Improving access to archives and other records: A modest proposal – Melbourne edition

MonashUni-Caulfield-H_buildingThe Centre for Organisational and Social Informatics in association with the Recordkeeping Roundtable invites you to a second discussion of Chris Hurley’s ‘Modest Proposal’ for improving access to archives and other records.

  • How can we make recordkeeping part of the online discovery world?
  • Is digitising vast quantities of gathered records in established “collections” what we need?
  • Do we need better ways of accessing un-gathered records online?
  • Are the existing online discovery tools adequate?
  • How can we break down the silos that separate one “collection” from another?

When and where

The panel

Chris Hurley has been a recordkeeper for over forty years, in both government and the private sector. He was Keeper of Public Records in Victoria in the 1980s and A/g Chief Archivist of New Zealand in the (then) National Archives in the early 2000s. He now works for the Commonwealth Bank of Australia. His particular interests lie in the areas of description, accountability, and archival legislation and he has taught and spoken extensively on these matters. Most of his many published articles and talks are now available on his web site descriptionguy.com

Luke Bacon is the Editor of Detention Logs and a web designer at Collagraph. Luke has built Detention Logs as an independent archive – an open, independent repository of public interest documents around a specific topic, where records of interest can be collected, organised and made accessible – and has proposed a set of principles for independent archiving projects.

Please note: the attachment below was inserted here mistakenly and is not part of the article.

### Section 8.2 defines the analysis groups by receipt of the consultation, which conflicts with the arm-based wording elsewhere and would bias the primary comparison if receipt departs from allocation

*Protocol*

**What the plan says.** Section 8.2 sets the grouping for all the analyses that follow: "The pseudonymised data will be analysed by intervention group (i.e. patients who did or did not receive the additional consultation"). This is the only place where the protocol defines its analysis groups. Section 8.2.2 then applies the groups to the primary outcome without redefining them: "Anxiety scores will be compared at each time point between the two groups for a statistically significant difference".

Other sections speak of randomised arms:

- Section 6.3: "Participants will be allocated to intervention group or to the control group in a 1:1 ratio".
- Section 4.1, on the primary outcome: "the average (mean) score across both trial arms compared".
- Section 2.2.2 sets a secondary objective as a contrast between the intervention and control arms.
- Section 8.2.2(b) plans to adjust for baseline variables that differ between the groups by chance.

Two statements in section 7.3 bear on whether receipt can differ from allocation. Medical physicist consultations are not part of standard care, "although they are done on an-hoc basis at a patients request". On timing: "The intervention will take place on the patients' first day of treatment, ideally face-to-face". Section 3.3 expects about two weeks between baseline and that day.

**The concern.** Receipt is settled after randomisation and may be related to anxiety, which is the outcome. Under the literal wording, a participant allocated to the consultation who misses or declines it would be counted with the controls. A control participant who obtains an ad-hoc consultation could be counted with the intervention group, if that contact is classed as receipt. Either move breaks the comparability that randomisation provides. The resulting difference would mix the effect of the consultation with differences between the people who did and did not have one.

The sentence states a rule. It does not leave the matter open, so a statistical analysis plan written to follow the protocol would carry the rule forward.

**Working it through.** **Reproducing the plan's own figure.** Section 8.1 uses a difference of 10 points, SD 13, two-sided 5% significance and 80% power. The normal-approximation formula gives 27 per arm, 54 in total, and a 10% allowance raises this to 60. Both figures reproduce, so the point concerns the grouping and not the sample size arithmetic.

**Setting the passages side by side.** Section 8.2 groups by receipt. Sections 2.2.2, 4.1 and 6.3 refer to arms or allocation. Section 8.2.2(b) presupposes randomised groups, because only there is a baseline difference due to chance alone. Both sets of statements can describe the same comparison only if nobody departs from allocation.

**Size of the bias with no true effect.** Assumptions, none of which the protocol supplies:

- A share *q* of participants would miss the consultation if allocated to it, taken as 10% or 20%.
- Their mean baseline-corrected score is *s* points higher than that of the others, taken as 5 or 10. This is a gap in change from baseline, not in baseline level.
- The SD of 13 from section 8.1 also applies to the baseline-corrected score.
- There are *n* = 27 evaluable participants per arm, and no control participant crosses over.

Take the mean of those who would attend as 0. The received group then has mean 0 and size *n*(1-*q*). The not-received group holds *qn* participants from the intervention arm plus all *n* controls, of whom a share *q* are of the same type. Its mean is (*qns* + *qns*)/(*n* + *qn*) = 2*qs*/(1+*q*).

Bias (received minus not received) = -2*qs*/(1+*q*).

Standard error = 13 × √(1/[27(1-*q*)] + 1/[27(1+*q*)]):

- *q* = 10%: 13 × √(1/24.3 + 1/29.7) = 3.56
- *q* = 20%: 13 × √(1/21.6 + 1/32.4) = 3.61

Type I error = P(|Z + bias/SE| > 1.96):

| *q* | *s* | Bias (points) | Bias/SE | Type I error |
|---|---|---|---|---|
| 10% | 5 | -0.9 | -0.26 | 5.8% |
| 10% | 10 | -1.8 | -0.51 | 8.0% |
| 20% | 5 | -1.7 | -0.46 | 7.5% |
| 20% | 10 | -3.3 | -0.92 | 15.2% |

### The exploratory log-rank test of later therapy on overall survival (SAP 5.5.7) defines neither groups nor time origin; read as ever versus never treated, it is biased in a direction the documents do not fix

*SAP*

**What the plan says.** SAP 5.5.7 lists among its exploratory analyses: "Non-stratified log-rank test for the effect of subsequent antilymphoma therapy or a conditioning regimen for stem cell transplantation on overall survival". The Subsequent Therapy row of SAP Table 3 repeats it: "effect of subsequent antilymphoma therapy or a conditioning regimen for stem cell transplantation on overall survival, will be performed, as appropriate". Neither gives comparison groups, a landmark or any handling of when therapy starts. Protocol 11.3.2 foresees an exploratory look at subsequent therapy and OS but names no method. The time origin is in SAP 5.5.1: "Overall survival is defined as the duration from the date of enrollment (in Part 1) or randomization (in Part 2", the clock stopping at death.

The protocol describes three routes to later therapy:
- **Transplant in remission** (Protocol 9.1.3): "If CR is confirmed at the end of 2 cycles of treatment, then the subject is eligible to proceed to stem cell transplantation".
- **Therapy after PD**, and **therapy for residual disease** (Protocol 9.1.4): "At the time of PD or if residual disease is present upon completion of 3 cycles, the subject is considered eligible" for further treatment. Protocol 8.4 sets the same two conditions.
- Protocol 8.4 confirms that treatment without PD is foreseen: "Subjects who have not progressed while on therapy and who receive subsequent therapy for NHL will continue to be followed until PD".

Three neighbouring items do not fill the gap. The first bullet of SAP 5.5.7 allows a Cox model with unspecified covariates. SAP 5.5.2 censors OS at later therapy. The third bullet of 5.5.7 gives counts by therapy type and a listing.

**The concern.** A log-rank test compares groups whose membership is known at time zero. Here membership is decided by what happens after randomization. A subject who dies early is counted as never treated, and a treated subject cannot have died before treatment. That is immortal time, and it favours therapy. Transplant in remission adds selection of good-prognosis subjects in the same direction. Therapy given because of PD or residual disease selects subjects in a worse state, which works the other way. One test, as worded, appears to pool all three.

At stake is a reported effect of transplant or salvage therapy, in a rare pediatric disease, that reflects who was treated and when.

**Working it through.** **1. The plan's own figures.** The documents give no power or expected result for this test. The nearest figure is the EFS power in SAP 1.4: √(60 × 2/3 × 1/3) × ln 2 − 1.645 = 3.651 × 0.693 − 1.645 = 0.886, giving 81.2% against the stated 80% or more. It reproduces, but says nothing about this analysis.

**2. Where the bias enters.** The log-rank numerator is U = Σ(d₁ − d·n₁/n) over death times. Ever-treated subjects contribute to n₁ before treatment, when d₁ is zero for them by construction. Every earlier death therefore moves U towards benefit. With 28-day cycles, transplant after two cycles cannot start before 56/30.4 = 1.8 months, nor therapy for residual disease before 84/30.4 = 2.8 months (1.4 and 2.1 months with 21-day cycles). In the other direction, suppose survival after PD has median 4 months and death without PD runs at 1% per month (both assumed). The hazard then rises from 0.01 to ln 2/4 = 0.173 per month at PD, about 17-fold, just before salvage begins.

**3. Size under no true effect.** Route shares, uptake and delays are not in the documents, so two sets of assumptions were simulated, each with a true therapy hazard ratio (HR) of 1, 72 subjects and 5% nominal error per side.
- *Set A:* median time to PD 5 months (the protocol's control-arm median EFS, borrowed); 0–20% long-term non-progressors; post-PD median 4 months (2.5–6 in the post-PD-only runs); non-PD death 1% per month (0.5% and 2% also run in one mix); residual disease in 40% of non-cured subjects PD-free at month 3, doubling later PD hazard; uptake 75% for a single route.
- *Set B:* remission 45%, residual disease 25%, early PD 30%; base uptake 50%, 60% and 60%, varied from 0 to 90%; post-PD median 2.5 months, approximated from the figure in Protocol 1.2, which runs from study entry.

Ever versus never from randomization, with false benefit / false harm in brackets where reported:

Ailie Smith is a Research Archivist at the University of Melbourne’s eScholarship Research Centre. Her work includes documenting archival collections, building and maintaining databases, and the development and implementation of database outputs, including online content and standards-based xml. Ailie completed a Master of Business Information Systems degree at Monash University in 2012, specialising in archival and recordkeeping systems, and received the ASA’s Margaret Jennings Award

Kirsten Thorpe is the Coordinator of the Indigenous Unit at State Library of New South Wales. She is passionate about creating spaces of engagement for Aboriginal people to connect with archival sources documenting their history. Kirsten’s professional and research interests relate to the return of archival sources of material to Aboriginal and Torres Strait Islander communities and the opportunities that the digital domain presents for communities to be actively involved in managing their cultural heritage resources. Kirsten is a descendant of the Worimi people of Port Stephens, New South Wales and is descended from the Manton, Feeney and Newlin families.

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About Cassie Findlay

Digital archivist and recordkeeping professional, co-founder of the Recordkeeping Roundtable. @CassPF on Twitter.
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